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Multiword synomyms in SolR
Medical domain has multiple ways to tell about the same thing. It becomes handy to use and maintain muliword synonyms thesauri.
SolR recently released a built-in solution to handle multi-word synonyms and I have tested it successfully:
- synonyms are computed at query time only.
- using multi-word synonyms are only compatible with simple/lucene/eDismax query parsers right now. complexphrase is broken with such dictionary.
- multi-word synonyms are supposed to be used before stemming
- adding new synonyms needs to delete the collection and reindex it. (to be confirmed)
Some questions remains: 1) How many synonyms can solr handle and still perform well ? 2) How to make synonyms addition/modifications without rebooting ? 3) Which is the better query parser together with multi-word synonyms ?
The simple query parser
Given this field: text:"say me bye or say hello world" And the given configuration:
- one word text:(hello) matches "say me bye or say <em>hello</em> world"
- one regex text:(/hel./)** matches "say me bye or say <em>hello</em> world"
- not one word text:(hello) matches "say me bye or say <em>hello</em> world"
- one tailing wildcard text:(o)** matches "say me bye or say <em>hello</em> world"
- one fuzzy word text:(word~) matches "say me bye or say hello <em>world</em>"
- two words text:(hello AND bye) matches "say me <em>bye</em> or say <em>hello</em> world"
- two words exact text:("hello world") matches "say me bye or say <em>hello</em> <em>world</em>"
- two words with distance text:("say world"~2) matches "say me bye or <em>say</em> hello <em>world</em>"
- one word AND two words with distance text:(bye AND "hello world"~2) matches "say me <em>bye</em> or say <em>hello</em> <em>world</em>"
- two words with distance AND two words with distance text:("say bye"~2 AND "say world"~2) matches "<em>say</em> me <em>bye</em> or <em>say</em> hello <em>world</em>"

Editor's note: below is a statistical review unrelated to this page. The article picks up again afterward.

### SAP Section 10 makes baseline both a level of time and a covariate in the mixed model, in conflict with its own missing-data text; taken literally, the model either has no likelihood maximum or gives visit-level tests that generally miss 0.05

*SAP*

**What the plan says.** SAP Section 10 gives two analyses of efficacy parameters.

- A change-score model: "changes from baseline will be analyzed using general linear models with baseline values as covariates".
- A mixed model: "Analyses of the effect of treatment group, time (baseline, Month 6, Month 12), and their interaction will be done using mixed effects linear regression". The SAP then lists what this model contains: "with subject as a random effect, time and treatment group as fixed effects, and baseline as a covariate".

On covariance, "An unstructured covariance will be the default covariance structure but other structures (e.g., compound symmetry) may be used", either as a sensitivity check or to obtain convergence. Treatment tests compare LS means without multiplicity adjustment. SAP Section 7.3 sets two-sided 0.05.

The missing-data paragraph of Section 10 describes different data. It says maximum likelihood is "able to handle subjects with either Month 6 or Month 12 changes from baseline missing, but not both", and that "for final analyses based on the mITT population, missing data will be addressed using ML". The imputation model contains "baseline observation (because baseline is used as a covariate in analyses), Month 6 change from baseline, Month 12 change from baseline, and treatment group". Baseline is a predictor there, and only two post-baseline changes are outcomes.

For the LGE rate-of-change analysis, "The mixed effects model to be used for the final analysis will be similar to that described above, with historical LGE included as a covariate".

- one multi-word synonym: text:("see you soon"~2 AND "hello world"~2) matches "say me <em>bye</em> or say <em>hello</em> <em>world</em>"
Note: The simple query parser has some limations compared to the complexphrase parser:
- it only keeps order for exact phrases
- fuzzy, joker are not allowed for phrases
However it has some advantages:
- it allows to define multiple groups of words
- it allows regex on one word
How to handle negation
SolR allows to look for the absence of a word or phrase, but not for negations of them. One solution I found is to exploit the multi-word synonyms, by linking all the various ways to express negation to the neg word. Then it is possible to ask for the absence of a negation.
never had,never had any, has no, not, no anymore => neg
This can be used in this way:
- "text": "I never had any trouble"
- searching for people with trouble: text:((trouble) AND NOT ("neg trouble"))
Generalisation of negation
For a given simple full-text low level filter such a word or a phrase:
- simple => (simple AND NOT "neg simple")
- "very simple" => ("very simple" AND NOT "neg very simple)
- less simple => ( (less AND NOT "neg less") OR (simple AND NOT "neg simple) )
- less AND simple => ( (less AND NOT "neg less") AND (simple AND NOT "neg simple) )
Simplifying interface for user
The more user friendly interface in my mind would allo people to write group of words and articulate them with logical operator such AND/OR/NOT. You don't want them to manage phrase and word too. So when a user look for:
- see you soon => "see you soon"